Day 1 Reform Conference Breakout Sessions

Panel:  Mandatory Madness:  The Zero Tolerance Drug War on Immigrants.  Moderator Judy Greene (Justice Strategies)  Panelists:  Marcela Diaz (Somos Un Pueblo Unido), Michelle Fei (Immigrant Defense Project), Joan Friedland (National Immigration Law Center), Nicole Porter (The Sentencing Project), Grant Smith (DPA) and Elsa Lopez (Somos Un Pueblo Unido).

This panel was great although very depressing as the drug war can be.  Essentially because ICE has been granting immigration enforcement authority to local police departments via a “287 G” resolution, small town cops are taking it upon themselves to thin out the immigrant population of their jurisdictions.  Often using small offenses, including low-level drug offenses as grounds for detention and eventual deportation.  This leads to immigrants being afraid to contact authorities and the law enforcement community becomes then enemy once again.  On the brighter side though these 287 G agreements are not everywhere and are being run out of town in some places.

Grant Smith spoke about how fear inspires and unites immigration and drug policy.  Citing how non-citizens are held to higher standards than citizens, he noted how the FBI allows up to 14 “experiences” with cannabis for those applying for a job and immigrants cannot report having any when trying to gain access or stay in this America.  Another thing he mentioned that I found interesting is the drug courts usually force a guilty plea when participants enter and this qualifies for deportation for many immigrants.  Michelle Fei talked about how drug charges affect all immigrants, and how Rikers Island in NYC had unidentified ICE members looking to deport immigrants.  Joan Friedland revealed some info on “287 G” which is a means for the transfer of authority from ICE to local law enforcement officials to enforce immigration policy.  This leads to many deportations for low level drug offenses, often without a hearing or any type of legal representation for immigrants.  Nicole Porter who runs a blog on Texas Prison Business gave great details about how privatized prisons are looking for more “business” and immigrants are the likely target.  She also provided some insight into a private prison in Texas, Hudow, where entire families were being held, newborns included, waiting for deportation.  The policy of babies being in that facility does not exist anymore but it is still horrific.  Marcela and her colleague spoke of local efforts in New Mexico and how they have been effective at mobilizing community outrage over these malicious deportations and targeting of legal immigrants and their families.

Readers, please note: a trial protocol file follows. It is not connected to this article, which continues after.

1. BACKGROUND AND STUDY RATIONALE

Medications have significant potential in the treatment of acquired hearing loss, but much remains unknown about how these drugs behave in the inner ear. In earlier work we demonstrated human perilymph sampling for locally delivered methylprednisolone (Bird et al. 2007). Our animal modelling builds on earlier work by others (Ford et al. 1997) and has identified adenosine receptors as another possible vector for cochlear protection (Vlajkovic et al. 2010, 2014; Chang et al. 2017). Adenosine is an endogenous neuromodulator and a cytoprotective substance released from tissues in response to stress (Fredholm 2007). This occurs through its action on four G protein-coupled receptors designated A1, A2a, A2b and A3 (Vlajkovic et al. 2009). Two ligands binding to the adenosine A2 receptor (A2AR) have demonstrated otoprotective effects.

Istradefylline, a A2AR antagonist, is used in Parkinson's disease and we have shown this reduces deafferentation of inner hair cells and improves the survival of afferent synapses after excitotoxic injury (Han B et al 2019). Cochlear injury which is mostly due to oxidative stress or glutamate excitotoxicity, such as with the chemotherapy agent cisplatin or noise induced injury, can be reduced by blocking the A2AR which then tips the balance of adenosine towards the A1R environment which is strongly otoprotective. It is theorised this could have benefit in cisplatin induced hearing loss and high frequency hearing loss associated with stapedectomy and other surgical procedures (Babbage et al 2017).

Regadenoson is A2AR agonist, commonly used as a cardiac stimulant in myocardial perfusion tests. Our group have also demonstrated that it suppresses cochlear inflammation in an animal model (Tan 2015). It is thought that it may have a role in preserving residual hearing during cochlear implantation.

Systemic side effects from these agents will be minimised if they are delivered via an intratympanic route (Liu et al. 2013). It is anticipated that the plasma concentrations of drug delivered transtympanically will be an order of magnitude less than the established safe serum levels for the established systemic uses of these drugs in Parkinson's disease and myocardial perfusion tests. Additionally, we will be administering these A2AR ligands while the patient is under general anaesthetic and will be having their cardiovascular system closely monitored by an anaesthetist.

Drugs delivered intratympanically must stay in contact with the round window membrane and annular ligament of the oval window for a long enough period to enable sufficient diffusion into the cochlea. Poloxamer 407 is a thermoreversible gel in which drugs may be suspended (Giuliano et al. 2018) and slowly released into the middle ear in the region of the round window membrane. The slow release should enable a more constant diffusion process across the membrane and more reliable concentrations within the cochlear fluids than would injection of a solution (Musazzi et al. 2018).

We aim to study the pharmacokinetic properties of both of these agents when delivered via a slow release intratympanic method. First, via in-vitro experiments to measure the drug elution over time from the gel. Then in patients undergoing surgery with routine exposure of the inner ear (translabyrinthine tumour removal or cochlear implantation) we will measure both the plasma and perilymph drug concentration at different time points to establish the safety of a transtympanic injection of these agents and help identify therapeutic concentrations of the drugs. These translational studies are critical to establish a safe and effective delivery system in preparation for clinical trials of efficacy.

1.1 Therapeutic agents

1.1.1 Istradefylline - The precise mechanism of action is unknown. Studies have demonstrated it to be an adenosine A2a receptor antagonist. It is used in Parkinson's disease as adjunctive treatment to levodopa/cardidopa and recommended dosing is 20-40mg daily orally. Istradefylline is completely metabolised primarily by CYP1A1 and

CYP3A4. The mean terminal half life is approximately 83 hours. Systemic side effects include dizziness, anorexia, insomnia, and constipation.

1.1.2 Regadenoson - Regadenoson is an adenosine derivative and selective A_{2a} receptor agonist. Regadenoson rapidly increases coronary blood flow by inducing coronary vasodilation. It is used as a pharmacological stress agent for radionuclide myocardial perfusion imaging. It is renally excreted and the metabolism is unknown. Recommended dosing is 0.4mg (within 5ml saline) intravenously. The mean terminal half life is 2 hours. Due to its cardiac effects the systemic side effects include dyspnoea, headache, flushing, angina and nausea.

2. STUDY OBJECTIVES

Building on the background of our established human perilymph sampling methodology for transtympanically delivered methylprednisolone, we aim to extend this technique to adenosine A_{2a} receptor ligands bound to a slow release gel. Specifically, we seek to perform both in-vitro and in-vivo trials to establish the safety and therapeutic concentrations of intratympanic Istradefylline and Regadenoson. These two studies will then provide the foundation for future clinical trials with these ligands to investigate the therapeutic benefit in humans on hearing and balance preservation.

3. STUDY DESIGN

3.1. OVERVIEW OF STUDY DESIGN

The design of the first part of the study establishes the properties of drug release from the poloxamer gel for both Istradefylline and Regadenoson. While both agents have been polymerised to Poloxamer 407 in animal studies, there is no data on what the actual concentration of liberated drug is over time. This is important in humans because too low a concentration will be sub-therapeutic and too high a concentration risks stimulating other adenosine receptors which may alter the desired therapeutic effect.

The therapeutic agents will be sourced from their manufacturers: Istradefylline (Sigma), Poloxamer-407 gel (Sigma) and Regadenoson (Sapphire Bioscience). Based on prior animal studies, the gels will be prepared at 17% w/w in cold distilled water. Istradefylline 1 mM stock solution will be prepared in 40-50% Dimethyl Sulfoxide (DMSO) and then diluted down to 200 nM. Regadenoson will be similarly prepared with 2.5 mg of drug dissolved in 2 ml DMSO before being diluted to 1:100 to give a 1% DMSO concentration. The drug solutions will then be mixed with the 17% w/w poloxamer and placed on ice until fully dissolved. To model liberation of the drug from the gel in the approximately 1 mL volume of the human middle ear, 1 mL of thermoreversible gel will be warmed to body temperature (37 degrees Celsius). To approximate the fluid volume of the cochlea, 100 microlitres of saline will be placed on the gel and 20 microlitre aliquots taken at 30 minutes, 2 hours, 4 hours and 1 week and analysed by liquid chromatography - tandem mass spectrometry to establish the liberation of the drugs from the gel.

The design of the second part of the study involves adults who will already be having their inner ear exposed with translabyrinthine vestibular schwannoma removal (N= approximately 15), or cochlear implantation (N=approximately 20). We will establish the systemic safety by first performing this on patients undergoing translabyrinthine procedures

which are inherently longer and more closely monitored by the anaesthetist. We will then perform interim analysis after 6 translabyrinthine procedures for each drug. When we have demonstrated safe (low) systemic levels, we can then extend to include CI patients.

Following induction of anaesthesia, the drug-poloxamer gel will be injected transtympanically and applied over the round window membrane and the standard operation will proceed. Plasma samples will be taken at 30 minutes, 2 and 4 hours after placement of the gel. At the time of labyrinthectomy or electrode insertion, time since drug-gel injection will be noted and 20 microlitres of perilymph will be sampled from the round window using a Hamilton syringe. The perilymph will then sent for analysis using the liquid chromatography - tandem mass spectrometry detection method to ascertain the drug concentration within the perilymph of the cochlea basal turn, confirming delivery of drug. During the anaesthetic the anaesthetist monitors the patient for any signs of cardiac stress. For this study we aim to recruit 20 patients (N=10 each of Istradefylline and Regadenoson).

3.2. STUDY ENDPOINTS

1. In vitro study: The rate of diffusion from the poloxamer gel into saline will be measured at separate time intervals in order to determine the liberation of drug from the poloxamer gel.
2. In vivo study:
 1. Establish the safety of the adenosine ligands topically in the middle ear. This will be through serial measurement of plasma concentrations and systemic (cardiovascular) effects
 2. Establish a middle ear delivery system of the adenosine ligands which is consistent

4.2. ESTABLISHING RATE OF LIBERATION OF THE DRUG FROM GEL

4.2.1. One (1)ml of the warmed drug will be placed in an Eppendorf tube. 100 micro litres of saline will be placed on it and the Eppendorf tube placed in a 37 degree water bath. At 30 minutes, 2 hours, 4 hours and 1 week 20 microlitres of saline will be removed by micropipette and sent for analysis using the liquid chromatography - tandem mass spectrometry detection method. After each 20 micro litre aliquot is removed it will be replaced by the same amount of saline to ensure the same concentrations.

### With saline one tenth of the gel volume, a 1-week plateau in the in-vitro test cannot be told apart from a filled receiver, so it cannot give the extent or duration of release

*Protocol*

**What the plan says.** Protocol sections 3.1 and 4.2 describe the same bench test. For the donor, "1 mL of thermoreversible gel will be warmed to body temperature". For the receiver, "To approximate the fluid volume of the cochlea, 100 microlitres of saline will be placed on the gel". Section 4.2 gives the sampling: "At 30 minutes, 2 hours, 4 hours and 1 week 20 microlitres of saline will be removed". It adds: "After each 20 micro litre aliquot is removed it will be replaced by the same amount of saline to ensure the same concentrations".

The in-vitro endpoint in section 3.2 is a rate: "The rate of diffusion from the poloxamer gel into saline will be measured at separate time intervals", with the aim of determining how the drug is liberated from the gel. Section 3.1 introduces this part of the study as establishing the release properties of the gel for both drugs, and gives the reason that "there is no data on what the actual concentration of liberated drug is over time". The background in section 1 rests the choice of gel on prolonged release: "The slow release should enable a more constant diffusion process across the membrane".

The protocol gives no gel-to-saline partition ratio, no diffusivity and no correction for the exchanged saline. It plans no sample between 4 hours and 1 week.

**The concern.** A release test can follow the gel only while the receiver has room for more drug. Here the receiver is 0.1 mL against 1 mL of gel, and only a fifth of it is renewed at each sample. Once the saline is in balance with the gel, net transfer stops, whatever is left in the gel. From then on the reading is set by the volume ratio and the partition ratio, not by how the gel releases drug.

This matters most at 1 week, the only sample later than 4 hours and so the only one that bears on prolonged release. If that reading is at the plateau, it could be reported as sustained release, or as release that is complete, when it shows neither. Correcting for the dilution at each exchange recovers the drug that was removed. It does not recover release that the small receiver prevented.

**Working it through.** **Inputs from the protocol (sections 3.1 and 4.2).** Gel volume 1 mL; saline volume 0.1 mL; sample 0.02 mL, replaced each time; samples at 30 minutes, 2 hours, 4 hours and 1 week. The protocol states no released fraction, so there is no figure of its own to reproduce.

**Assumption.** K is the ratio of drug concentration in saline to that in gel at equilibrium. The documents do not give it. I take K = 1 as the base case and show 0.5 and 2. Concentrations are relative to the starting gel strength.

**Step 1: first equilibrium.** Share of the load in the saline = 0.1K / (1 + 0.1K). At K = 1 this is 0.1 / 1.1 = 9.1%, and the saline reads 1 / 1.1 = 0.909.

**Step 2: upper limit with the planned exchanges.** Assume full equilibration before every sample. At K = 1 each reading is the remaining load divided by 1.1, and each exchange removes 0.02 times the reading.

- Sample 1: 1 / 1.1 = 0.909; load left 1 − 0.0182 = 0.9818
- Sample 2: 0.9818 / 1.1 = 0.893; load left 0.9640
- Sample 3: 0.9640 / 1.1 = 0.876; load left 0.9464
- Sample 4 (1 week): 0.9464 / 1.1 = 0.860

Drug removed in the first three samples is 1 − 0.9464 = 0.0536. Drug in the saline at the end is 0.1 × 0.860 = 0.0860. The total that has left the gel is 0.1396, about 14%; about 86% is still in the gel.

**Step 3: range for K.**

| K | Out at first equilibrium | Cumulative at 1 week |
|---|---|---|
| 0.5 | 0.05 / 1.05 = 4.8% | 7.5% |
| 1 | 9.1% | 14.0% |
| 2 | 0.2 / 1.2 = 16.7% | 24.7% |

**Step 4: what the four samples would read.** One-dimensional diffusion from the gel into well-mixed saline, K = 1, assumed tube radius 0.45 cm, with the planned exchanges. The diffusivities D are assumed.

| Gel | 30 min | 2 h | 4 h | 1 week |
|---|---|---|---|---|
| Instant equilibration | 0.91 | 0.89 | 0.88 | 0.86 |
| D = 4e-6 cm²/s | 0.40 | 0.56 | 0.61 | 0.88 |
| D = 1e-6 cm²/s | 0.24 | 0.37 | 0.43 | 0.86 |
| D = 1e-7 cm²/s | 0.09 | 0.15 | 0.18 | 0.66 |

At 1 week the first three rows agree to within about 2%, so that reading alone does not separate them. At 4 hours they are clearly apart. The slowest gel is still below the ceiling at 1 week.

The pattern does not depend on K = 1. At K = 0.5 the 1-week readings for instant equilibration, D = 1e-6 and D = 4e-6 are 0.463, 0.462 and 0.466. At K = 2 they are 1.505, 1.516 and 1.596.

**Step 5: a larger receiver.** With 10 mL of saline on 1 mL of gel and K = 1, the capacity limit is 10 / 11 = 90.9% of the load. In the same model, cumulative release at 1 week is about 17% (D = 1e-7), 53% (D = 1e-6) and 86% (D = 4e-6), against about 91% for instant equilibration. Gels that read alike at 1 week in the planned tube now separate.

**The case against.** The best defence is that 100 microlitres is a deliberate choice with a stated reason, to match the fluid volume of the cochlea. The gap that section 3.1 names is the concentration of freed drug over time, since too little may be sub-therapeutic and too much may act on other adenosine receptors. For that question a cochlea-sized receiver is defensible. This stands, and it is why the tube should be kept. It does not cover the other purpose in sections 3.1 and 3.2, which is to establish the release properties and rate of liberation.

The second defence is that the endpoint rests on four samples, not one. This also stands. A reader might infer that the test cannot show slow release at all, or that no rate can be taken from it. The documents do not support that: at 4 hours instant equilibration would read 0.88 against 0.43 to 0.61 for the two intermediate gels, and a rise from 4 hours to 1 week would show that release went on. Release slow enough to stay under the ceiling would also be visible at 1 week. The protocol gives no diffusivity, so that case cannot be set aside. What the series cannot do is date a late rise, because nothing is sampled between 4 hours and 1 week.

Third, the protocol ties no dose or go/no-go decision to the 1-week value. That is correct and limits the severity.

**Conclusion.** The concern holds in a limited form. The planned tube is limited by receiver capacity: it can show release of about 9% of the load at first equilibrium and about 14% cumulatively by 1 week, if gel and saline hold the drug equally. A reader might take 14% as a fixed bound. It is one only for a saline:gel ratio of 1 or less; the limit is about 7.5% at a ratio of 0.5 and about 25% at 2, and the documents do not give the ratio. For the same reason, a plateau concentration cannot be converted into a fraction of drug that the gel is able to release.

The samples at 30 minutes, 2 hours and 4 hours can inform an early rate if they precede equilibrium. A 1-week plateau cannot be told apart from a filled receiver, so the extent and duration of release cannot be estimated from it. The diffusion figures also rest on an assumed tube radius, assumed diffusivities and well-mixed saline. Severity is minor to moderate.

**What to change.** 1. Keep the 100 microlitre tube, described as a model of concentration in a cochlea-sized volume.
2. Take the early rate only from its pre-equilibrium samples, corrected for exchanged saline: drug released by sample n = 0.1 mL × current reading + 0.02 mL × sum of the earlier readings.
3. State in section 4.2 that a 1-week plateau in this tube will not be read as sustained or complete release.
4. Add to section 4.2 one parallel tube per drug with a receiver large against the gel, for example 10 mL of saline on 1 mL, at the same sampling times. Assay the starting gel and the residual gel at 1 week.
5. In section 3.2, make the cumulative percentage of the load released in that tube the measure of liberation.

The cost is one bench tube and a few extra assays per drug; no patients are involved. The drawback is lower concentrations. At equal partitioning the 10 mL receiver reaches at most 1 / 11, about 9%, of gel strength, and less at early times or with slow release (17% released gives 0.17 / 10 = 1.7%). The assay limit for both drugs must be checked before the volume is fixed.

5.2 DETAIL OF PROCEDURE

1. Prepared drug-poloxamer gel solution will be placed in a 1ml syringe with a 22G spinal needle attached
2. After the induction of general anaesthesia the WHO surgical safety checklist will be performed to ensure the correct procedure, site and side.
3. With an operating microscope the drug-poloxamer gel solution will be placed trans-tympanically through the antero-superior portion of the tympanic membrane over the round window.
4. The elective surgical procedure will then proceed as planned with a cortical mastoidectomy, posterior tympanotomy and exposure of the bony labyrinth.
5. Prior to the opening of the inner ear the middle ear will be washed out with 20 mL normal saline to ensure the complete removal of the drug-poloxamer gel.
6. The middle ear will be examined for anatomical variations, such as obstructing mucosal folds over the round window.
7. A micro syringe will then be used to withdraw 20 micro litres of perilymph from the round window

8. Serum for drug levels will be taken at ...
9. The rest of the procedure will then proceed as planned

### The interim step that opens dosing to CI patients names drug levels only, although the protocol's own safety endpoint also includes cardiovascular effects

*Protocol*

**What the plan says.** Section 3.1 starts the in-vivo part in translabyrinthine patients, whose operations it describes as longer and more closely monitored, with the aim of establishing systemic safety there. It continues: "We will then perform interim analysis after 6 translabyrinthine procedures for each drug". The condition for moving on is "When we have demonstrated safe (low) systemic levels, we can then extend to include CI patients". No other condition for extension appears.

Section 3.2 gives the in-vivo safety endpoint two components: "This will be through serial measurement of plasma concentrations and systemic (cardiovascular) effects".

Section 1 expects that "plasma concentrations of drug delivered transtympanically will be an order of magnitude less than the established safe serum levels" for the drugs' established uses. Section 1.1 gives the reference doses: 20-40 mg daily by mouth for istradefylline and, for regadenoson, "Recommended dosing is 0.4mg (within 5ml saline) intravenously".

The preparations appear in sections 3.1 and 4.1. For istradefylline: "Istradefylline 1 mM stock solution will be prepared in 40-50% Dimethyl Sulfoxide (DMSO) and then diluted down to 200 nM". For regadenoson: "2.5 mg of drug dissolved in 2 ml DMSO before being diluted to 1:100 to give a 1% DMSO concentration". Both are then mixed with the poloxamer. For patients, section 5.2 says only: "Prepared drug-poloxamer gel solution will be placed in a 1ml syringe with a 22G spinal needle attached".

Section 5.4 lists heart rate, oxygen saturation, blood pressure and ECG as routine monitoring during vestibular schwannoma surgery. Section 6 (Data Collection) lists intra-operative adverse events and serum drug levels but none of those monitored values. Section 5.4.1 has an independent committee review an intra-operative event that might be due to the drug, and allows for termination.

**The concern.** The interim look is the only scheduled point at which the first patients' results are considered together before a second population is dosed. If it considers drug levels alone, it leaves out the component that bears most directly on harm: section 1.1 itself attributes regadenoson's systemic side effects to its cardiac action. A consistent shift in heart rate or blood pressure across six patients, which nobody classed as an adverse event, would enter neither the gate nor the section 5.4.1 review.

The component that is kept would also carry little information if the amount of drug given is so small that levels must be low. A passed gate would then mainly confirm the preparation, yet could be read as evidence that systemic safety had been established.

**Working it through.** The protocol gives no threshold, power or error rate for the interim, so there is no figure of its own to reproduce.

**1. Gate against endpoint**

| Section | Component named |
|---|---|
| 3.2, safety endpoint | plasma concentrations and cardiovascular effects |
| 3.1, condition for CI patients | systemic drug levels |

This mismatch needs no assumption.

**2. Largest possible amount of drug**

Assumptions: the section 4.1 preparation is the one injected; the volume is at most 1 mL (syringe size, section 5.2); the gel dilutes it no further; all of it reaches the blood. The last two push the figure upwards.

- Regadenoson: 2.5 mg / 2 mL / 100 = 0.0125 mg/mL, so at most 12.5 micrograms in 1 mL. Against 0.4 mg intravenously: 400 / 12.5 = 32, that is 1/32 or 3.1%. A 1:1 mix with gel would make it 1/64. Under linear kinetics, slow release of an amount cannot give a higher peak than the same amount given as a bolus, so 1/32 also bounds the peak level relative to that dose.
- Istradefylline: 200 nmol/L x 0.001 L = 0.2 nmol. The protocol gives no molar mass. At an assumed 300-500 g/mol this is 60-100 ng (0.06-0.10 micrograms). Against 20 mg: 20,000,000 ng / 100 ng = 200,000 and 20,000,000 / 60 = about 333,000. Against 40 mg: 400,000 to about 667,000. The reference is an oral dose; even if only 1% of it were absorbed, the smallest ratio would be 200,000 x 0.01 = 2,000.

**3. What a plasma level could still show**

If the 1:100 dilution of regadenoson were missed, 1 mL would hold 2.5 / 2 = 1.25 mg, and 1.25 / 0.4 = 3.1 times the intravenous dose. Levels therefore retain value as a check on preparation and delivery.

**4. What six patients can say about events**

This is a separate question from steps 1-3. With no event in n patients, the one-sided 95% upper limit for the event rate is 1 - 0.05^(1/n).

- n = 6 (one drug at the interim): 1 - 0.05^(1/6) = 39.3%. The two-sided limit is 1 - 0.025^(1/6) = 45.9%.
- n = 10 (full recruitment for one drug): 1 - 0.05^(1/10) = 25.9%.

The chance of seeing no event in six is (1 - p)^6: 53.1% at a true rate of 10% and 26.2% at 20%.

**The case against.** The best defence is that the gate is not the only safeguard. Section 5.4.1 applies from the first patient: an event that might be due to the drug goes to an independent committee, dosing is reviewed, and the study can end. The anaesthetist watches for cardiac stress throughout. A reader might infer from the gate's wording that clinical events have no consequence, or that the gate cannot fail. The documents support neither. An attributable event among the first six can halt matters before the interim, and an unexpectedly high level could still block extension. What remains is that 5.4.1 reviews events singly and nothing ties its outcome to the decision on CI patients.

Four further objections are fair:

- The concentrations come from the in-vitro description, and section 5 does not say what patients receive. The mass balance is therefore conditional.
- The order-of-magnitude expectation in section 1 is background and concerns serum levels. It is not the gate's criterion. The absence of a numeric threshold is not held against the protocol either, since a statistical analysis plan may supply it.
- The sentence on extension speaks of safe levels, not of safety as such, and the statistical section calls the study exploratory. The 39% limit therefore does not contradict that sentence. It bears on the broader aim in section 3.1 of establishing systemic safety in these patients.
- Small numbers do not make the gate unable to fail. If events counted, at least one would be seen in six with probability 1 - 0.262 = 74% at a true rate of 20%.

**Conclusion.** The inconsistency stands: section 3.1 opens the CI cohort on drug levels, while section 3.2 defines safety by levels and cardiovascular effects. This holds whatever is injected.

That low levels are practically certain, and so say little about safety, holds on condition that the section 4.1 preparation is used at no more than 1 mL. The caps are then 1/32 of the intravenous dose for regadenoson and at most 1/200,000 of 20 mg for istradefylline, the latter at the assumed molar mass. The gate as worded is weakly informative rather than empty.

The second panel I attended was the MDMA as a prescription.  And let me suffice it to say that MAPS is targeting treating veterans with PTSD with MDMA assisted psychotherapy in tangent with the FDA approval process.

And the final session I attended was a roundtable on Innovative Approaches to Sentencing Reform. The roundtable was moderated by Jasmine Tyler (DPA) and consisted of Margaret Dooley-Sammuli (DPA), Corinne Carey (NYCLU), David Rogers (Partnership for Safety and Justice), Rob Rooks (NAACP), K.L. Shannon (The Defender Association) and Nkechi Taifa (Open Society Institute).

The different approaches basically outlined how each of the participants were able to work with or neutralize opposition to their efforts.  This ranged from uniting victims of crime with the offenders (not really applicable to the drug war), to dividing law enforcement lobbies by separating District Attorneys from corrections unions and using ballot initiative to change policy.  Although the ballot initiatives were mentioned as being difficult to allocate funding, even if programs are working and saving money, as is the case with Prop. 36 in California.  There was also a discussion of trying to unite victims of sexual and domestic abuse with drug policy reform.

Lunch was at Sushi Hana and was excellent, the salmon sashimi and spicy tuna handroll were delightful and miso soup is always a treat.

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